Pitch Detection via Autocorrelation Method:
A commonly used method to estimate pitch (fundamental frequency) is based on detecting the highest value of the autocorrelation function in the region of interest. Our perception of pitch is strongly related to periodicity in the waveform in the time domain. A method to estimate fundamental frequency from the waveform directly is to use autocorrelation.
The statistical autocorrelation of a sinusoidal random process
is given by
which has maxima for m = lT0, the pitch period and its harmonics, so that we can find the pitch period by computing the highest value of the autocorrelation. Similarly, it can be shown that any WSS periodic process with period T0 also has an autocorrelation which exhibits its maxima at m = lT0.
In practice, we need to obtain an estimate from knowledge of only N samples.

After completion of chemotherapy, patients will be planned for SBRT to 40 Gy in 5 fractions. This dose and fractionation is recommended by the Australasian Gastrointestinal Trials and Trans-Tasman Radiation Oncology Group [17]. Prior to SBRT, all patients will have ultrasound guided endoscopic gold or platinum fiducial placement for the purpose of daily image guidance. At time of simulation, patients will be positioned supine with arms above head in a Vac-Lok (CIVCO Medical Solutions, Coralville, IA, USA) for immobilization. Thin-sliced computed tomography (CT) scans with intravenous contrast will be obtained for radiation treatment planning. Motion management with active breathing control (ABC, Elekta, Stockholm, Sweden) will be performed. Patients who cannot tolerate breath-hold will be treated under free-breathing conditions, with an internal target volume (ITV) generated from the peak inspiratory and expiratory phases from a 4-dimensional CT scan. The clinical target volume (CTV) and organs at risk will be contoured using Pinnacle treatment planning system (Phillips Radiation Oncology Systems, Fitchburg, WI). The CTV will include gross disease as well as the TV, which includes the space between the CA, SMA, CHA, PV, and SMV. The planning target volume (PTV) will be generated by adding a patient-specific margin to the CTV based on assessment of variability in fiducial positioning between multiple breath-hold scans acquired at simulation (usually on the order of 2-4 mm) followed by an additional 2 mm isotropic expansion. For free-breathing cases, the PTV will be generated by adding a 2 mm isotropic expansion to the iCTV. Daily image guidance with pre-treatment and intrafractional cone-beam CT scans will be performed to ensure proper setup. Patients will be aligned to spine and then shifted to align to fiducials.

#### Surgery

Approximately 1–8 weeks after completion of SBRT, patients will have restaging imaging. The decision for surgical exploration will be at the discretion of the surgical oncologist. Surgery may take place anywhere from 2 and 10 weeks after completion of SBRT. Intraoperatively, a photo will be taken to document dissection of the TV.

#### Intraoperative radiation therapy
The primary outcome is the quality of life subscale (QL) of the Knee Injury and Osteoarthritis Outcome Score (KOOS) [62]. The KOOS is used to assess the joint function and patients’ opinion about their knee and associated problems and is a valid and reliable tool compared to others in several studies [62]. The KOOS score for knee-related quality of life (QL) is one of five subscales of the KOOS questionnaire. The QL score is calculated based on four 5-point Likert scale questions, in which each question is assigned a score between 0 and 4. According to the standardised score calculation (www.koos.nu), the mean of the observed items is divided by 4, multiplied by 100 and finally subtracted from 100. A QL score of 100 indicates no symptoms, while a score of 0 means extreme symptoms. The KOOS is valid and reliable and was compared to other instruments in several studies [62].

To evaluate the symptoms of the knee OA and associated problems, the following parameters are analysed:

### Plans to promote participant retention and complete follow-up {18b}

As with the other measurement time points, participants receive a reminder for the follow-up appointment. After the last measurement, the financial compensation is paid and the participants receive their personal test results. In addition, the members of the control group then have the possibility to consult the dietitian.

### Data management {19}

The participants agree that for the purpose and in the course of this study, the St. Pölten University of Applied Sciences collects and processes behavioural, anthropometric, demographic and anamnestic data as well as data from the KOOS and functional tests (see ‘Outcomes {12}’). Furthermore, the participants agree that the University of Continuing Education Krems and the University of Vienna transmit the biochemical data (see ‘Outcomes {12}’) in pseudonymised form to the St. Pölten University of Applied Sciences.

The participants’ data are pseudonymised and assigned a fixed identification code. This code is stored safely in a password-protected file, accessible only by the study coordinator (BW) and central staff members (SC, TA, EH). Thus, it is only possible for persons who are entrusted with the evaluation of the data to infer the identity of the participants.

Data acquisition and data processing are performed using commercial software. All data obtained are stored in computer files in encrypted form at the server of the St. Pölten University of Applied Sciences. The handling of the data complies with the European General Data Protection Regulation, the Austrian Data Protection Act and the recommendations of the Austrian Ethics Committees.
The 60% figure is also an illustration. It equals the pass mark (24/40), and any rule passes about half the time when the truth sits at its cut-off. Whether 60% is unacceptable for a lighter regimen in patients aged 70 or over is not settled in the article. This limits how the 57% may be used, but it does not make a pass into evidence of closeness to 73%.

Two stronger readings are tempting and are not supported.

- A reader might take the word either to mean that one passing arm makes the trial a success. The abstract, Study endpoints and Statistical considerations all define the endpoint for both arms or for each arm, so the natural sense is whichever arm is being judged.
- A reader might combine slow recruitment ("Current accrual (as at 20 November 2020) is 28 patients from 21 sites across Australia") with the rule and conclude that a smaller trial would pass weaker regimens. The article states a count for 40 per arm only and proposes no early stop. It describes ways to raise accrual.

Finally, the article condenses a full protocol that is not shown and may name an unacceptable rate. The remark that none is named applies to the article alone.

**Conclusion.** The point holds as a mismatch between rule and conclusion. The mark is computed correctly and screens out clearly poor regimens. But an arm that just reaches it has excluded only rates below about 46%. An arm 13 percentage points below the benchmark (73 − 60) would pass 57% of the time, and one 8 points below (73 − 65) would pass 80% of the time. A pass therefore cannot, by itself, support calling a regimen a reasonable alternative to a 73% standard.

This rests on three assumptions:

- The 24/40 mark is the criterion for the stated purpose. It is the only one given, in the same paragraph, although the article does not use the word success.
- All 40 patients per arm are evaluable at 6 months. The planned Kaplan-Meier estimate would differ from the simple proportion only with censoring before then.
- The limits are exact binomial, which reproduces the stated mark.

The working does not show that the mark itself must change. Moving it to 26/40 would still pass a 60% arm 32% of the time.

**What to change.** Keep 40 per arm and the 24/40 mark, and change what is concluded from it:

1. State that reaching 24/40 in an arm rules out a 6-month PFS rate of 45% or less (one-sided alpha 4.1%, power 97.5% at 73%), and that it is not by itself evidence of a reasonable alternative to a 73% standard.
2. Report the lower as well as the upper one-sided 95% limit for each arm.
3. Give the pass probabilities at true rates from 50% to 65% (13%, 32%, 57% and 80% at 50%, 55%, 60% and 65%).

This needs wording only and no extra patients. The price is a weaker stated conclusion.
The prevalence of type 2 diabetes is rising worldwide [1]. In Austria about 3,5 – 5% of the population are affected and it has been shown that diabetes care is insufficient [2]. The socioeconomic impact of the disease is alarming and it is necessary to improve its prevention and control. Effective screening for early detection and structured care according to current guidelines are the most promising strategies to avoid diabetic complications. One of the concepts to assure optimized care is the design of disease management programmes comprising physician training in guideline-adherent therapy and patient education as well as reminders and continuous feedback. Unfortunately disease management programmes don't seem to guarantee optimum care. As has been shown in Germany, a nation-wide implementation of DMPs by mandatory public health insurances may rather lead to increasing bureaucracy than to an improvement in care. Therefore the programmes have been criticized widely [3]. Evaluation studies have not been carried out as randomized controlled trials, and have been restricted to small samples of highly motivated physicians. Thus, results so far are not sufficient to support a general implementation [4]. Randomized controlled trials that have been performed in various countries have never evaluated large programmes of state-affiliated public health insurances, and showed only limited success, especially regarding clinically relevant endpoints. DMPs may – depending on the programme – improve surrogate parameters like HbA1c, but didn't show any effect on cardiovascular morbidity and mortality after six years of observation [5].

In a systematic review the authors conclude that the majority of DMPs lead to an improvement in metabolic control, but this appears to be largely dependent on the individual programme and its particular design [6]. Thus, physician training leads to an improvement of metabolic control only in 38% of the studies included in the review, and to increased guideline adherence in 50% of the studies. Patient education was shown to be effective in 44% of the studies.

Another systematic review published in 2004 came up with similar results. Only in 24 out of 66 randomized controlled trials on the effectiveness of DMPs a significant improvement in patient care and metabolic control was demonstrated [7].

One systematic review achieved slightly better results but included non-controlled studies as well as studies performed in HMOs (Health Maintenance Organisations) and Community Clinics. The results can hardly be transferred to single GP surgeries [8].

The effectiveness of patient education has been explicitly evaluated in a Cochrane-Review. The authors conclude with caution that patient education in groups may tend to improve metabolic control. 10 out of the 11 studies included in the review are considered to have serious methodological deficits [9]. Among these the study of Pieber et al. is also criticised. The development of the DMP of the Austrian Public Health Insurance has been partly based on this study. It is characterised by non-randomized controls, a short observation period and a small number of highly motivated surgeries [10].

The empirical autocorrelation function is given by,
where is a window function of length N.
For the random process in Eq. (1) results in an expected value of
whose maximum coincides with the pitch period for m > m0.
Since pitch periods can be as low as 40Hz (for a very low-pitched male voice) or as high as 600 Hz (for a very high-pitched female or child’s voice), the search for the maximum is conducted within a region.
Waveform (My voice recording “bee”) and unsmoothed pitch track with autocorrelation
method. Here the pitch values in the weakly voiced or unvoiced regions are essentially random.
Waveform and autocorrelation function for frame 5 in the previous Fig.. The estimated pitch is 156.863Hz.